This fact pattern reminded the court of Jones v. ConAgra Foods, Inc., No. C 12-01633 CRB, 2014 WL 2702726 (N.D. Cal. June 13, 2014). In Jones, the plaintiff sought to certify a class of  all persons in the state of California who purchased a certain canned tomato product bearing the label statement  "100% Natural" or "Free of artificial ingredients & preservatives" but which contained certain ingredients. Similar to the case at bar, the plaintiff in Jones argued that the class could be ascertained by reference to objective criteria, namely, whether the consumer claimed he purchased one of the products at issue during the class period.  In finding the class to be unascertainable, the Northern District of California recognized that there were literally dozens of varieties with different can sizes, ingredients, and labeling over time and some such cans included the challenged language, while others included no such language at all. Thus, the court identified this as a “subjective memory problem,” and found that “the variation in defendant's products and labels makes self-identification infeasible.” Id; see also Brazil v. Dole Packaged Foods, LLC, No. 12-CV-01831-LHK, 2014 WL 5794873, at *15 (N.D. Cal. Nov. 6, 2014).

After an extensive review of the record here, the court was inclined to agree that the class was similarly not ascertainable. The fact that putative class members were highly unlikely to retain proof of purchase for such a low price consumer item might be alone insufficient to defeat certification. However, taking the aforementioned variations in Crisco products in conjunction with the fact that the challenged product is a low-priced consumer item, of which the normal consumer likely does not retain significant memory about, the likelihood of a potential class member being able to accurately identify themselves as a purchaser of the allegedly deceptive product, was "slim." Not only would the individual need to recall purchasing Crisco oil, but also the specific variety purchased, and the specific date on which it was purchased beyond simply within the period between “May 2009 [and] the present.” Furthermore, the nature of the product at issue made it less likely for a consumer to recall a specific purchase. Crisco oil is intended to be an additive ingredient to a final product, rather than a final product directly consumed by the user. This fact made it less likely that the consumer would recall the specific purchase of the cooking oil during a specific time frame.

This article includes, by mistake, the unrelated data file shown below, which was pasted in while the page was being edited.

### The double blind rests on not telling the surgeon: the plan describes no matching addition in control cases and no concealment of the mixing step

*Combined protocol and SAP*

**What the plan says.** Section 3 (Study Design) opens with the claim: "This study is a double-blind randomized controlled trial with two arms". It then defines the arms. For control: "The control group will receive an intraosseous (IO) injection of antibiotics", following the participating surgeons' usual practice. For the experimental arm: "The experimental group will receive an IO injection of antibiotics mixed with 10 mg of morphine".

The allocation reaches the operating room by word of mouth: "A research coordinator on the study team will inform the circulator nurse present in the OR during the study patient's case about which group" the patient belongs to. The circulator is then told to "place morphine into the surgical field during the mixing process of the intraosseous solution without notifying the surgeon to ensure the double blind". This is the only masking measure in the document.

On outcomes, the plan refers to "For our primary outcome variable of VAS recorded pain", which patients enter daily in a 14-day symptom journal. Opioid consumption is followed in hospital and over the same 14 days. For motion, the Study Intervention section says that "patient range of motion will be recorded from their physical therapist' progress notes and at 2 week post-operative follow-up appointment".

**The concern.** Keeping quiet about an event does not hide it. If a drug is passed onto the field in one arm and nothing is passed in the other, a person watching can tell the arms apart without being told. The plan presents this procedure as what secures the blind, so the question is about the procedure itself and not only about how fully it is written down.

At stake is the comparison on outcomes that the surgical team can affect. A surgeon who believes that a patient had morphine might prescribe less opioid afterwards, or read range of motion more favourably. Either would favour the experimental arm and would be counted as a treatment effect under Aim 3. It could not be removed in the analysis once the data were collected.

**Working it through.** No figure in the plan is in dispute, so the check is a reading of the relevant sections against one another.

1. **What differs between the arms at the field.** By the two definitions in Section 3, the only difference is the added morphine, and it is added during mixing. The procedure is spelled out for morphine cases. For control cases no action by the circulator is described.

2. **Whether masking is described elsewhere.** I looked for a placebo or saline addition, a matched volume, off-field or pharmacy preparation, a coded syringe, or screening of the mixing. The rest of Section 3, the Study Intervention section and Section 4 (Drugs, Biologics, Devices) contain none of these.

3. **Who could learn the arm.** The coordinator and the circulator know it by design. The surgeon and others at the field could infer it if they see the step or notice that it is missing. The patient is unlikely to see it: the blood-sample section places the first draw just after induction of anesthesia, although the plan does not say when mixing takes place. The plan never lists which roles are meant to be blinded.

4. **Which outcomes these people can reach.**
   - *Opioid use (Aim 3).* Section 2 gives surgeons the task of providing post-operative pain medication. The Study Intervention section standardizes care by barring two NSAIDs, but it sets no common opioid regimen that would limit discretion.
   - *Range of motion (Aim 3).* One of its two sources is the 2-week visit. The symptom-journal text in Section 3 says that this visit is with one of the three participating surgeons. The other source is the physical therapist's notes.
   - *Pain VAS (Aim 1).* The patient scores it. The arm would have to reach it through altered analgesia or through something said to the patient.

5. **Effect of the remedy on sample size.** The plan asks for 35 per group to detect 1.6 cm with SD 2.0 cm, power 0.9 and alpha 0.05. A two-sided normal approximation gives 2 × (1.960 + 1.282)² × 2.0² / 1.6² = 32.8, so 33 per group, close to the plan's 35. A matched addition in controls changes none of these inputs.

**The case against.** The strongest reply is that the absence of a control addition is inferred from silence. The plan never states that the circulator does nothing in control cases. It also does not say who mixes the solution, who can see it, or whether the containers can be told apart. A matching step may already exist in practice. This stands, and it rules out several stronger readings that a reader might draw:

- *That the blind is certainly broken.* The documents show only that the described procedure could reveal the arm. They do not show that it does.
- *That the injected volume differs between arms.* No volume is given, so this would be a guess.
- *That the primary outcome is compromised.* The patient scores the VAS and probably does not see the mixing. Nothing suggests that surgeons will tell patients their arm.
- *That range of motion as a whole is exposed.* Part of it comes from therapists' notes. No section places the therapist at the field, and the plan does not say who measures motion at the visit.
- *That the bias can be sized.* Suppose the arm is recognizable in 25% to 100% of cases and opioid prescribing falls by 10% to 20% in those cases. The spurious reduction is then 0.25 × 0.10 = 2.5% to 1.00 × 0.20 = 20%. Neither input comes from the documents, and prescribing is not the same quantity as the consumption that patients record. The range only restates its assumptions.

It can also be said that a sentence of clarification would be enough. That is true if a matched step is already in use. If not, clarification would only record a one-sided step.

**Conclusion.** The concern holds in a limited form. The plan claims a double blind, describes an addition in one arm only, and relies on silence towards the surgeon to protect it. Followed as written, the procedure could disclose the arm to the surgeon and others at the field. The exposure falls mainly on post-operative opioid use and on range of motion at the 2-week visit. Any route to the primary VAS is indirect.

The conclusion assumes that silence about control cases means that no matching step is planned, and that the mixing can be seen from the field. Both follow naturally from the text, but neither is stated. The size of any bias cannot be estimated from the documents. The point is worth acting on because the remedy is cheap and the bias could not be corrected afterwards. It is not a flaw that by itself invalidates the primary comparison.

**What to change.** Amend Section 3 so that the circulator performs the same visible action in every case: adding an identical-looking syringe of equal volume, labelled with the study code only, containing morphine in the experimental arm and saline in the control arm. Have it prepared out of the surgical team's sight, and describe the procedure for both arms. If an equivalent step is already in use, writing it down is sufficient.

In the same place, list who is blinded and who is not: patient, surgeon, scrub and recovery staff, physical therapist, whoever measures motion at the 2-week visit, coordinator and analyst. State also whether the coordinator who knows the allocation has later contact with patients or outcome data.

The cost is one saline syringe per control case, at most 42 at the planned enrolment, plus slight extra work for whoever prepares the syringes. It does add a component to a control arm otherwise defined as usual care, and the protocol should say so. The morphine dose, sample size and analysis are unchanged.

In fact, the named plaintiff’s own testimony reflected this point, failing to recall the number of times Crisco oils were purchased, when they were purchased, and what variations were purchased. Under the facts and record presented, self-identification through affidavit was not administratively feasible.

The Rule 23(b)(3) claim required that common issues predominate, and under the applicable act, FDUTPA, the labels at issue must have been “likely to mislead the consumer acting reasonably in the circumstances,” that is, a probability, not simply a mere possibility, of deception. Millennium Commc’ns & Fulfillment, Inc. v. Office of Attorney Gen., Dep’t of Legal Affairs, State of Fla., 761 So. 2d 1256, 1263 (Fla. 3d DCA 2000).  So the issue here was whether the challenged misrepresentation was likely to deceive a consumer acting reasonably in the same circumstances. However, like the hurdles presented when attempting resolve the issue of ascertainability, plaintiff had not demonstrated that an objectively reasonable consumer would agree with her individual interpretation of “all natural.” Plaintiff’s own evidence supported the assertion that the use of GMOs is a widely disputed issue; the fact is that there is a lack of consensus on the use of such products. See also Krzykwa, 946 F. Supp. 2d at 1374-75 (noting that the FDA has “repeatedly declined to adopt formal rule-making that would define the term ‘natural’”).